this happens. It ended up okay in the long run, but it would have been better had I not continued to stir.

The cream to stir into the melted sugar:

The egg and vanilla to fold into the cool-ish caramel:

The baked almond caramel in the chocolate tart shell:

Now, the recipe calls for heating cream on the stovetop and adding it to chopped chocolate to make the ganache. I always make my ganache in the microwave, with the cream and chocolate in the same bowl. Start out with a minute on high, then stir well, and zap in additional 30-second increments, stirring well in between (I think it did maybe two extra 30-second periods). It will start out looking like this:

Proceed to this:

And finally end up like this, smooth and glossy:

Here's what the cooked tart looked like. I thought it was pretty good, and the other members of the group RAVED. I thought the crust could have been better (I'll use the wafers next time), and the nuts didn't retain their roasted crunch. I don't know if that was because of how I stored it, or just a quirk of the recipe.

Now, I had originally planned to make homemade vanilla ice cream (I finally got around to making the custard today, with the Wizard's help), which would have been corn-free, but the Tillamook did unfortunately feature HFCS among its ingredients. There were also corn products in the graham crackers I used for the tart crust, and possibly in the bread crumbs I put on the fish (they weren't made from home-made bread). I guess technically the eggs probably also came from corn, but you can't really count that because chickens (unlike cows) are made to eat corn.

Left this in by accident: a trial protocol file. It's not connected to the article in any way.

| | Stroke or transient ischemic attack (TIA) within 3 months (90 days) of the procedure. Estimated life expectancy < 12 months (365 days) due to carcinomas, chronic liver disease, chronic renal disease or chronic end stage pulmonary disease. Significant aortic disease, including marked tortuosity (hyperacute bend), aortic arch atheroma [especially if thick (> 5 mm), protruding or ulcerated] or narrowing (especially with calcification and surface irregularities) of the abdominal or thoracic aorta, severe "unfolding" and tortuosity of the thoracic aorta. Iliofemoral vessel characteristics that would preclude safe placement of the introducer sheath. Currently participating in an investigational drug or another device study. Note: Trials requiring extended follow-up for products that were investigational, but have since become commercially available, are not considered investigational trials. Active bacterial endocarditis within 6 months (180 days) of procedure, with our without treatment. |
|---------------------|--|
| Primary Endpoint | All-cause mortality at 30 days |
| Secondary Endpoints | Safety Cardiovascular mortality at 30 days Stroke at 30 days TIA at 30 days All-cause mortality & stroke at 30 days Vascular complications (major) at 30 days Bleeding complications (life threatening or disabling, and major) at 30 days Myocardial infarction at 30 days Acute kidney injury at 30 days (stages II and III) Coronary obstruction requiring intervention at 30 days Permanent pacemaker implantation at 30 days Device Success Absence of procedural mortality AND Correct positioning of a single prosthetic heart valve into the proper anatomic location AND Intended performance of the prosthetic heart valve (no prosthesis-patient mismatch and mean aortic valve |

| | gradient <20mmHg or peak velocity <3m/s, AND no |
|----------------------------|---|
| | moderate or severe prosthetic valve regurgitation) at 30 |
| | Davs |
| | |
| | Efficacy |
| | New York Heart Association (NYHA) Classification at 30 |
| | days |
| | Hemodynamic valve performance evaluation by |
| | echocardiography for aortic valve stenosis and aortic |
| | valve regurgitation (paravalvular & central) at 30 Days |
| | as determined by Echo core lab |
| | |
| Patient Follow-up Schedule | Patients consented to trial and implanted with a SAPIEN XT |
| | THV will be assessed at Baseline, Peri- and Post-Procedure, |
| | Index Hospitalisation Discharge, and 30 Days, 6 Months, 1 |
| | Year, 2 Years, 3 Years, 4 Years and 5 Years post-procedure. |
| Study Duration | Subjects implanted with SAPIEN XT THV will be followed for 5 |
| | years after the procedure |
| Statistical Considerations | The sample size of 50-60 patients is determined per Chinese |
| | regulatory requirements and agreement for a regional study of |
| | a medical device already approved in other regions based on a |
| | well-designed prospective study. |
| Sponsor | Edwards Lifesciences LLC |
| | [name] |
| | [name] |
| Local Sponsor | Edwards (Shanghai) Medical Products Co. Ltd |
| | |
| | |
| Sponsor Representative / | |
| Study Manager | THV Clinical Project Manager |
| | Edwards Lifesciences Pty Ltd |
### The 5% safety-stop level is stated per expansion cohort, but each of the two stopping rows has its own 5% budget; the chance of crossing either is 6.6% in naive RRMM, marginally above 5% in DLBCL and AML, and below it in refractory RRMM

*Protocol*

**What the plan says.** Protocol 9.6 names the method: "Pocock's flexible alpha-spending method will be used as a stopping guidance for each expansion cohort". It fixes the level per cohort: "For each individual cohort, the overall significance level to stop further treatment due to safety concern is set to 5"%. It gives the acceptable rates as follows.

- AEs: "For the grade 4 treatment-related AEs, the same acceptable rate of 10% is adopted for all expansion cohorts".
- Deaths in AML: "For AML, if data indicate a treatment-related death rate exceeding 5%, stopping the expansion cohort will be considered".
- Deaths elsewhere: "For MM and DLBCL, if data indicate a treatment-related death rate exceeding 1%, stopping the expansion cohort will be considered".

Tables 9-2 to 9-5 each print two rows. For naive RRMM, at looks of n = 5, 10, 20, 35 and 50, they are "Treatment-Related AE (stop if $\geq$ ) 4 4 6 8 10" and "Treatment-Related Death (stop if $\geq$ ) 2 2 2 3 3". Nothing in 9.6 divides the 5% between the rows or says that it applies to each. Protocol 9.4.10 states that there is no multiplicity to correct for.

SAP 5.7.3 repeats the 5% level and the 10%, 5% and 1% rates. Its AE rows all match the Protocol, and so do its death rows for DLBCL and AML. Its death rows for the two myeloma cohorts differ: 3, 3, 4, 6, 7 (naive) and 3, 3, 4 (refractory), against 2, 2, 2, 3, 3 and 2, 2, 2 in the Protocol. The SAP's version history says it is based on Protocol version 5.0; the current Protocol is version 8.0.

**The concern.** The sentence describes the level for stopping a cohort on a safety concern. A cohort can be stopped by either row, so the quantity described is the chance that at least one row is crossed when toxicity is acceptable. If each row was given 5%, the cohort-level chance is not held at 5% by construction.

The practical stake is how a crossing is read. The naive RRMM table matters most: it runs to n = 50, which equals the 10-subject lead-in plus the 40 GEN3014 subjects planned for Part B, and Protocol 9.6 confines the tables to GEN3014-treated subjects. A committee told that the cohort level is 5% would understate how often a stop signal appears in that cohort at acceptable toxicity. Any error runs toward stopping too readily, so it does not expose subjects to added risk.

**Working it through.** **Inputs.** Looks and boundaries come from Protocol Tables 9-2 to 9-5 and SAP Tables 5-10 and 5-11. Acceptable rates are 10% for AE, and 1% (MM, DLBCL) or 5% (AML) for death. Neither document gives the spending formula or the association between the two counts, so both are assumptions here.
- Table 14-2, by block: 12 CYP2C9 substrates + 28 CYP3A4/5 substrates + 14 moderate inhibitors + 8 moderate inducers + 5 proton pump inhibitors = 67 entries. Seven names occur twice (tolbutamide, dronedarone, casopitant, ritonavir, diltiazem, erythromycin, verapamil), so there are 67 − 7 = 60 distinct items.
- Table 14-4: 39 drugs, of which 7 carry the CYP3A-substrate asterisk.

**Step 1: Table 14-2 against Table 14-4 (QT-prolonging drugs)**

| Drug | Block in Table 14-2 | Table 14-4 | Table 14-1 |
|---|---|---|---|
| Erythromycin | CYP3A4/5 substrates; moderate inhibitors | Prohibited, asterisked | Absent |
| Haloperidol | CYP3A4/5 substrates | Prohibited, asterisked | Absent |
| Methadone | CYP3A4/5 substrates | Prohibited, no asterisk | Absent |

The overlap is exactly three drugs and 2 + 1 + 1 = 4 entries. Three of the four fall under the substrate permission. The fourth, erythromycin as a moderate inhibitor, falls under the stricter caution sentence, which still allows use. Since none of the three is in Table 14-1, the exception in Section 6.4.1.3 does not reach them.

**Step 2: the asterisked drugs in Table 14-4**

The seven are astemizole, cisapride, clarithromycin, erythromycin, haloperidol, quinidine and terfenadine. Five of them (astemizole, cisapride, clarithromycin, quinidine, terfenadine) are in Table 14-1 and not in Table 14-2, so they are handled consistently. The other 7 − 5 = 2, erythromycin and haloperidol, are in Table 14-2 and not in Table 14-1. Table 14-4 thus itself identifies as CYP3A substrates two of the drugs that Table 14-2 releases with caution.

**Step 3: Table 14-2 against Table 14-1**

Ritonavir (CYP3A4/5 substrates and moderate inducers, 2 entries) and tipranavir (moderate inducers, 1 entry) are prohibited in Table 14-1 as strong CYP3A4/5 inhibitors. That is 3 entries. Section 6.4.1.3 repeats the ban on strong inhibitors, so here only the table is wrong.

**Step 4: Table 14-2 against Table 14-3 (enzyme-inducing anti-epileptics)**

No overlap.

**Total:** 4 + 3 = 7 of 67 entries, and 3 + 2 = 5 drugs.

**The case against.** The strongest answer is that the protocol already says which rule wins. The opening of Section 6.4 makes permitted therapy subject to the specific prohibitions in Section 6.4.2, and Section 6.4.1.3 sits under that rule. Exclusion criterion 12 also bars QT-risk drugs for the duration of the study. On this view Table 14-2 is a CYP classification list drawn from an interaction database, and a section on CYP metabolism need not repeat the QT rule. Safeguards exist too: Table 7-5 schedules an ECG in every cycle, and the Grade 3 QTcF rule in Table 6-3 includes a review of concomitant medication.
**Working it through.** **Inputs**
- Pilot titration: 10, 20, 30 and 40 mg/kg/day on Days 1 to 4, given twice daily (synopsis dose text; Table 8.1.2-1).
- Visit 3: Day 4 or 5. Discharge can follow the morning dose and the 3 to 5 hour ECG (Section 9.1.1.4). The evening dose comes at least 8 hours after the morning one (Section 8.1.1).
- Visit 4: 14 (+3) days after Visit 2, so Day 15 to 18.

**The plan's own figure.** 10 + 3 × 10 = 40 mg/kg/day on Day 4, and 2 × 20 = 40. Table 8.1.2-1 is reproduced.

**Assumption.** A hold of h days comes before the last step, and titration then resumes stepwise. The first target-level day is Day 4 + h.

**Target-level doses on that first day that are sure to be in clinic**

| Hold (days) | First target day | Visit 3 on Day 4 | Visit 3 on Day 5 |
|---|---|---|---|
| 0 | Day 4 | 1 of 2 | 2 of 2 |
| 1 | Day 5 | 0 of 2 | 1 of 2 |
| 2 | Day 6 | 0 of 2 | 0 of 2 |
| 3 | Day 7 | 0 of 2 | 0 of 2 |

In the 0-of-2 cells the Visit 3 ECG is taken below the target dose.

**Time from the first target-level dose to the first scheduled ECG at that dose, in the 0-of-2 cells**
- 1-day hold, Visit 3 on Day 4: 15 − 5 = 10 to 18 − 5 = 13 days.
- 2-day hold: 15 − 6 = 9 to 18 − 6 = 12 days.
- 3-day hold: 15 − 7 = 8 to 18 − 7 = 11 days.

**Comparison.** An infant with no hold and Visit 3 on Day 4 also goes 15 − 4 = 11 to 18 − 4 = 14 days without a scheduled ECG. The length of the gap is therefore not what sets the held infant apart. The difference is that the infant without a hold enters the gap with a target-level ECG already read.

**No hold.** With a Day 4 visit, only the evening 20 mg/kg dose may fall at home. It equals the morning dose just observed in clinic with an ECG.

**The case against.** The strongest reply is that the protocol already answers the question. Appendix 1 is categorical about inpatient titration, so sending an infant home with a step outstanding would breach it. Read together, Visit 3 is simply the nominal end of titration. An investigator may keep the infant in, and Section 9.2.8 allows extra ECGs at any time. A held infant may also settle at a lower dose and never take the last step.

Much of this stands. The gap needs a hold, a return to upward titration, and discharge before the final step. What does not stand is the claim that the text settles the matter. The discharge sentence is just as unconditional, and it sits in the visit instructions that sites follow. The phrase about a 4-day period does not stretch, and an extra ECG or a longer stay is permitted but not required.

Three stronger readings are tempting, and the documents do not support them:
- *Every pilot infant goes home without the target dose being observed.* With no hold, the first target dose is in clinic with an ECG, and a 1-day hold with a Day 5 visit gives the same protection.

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Blogger MWR said...

I am unlikely to ever read this book due to the incredibly unappealing personality Pollan displayed in an interview I saw ("60 Mintues"?). Nevertheless, from one language pedant to another, can you tell me if the word "dilemma" is being used correctly in the title?

By the way, who cares whether cows were made to eat corn? We weren't made to eat cereals or dairy . . .

January 28, 2009 at 9:38 AM  
Blogger redheadsmommy said...

I loved this installment. I want to make the salad. I want to eat the tart, with someone else making it. I think the caramel is beyond my skills right now. Thanks for sharing!

January 28, 2009 at 10:28 PM  
Blogger janeannechovy said...

I'll have to get back to you on the "dilemma" issue, M. And you *should* care about whether cows eat corn, because it makes them sick. And furthermore, research is increasingly showing that it makes us sick, too.

January 28, 2009 at 10:33 PM  
Blogger janeannechovy said...

redheadsmommy (who are you?), you should totally try to make caramel. Just start out with making a caramel sauce, which would basically entail making the caramel filling in the tart recipe, but stopping before adding the almonds and egg. I could easily find you a recipe if you're interested.

The thing with making caramel is that if you screw up, no biggie. Sugar is cheap, and it's easy to clean up because it dissolves in water.

January 28, 2009 at 10:36 PM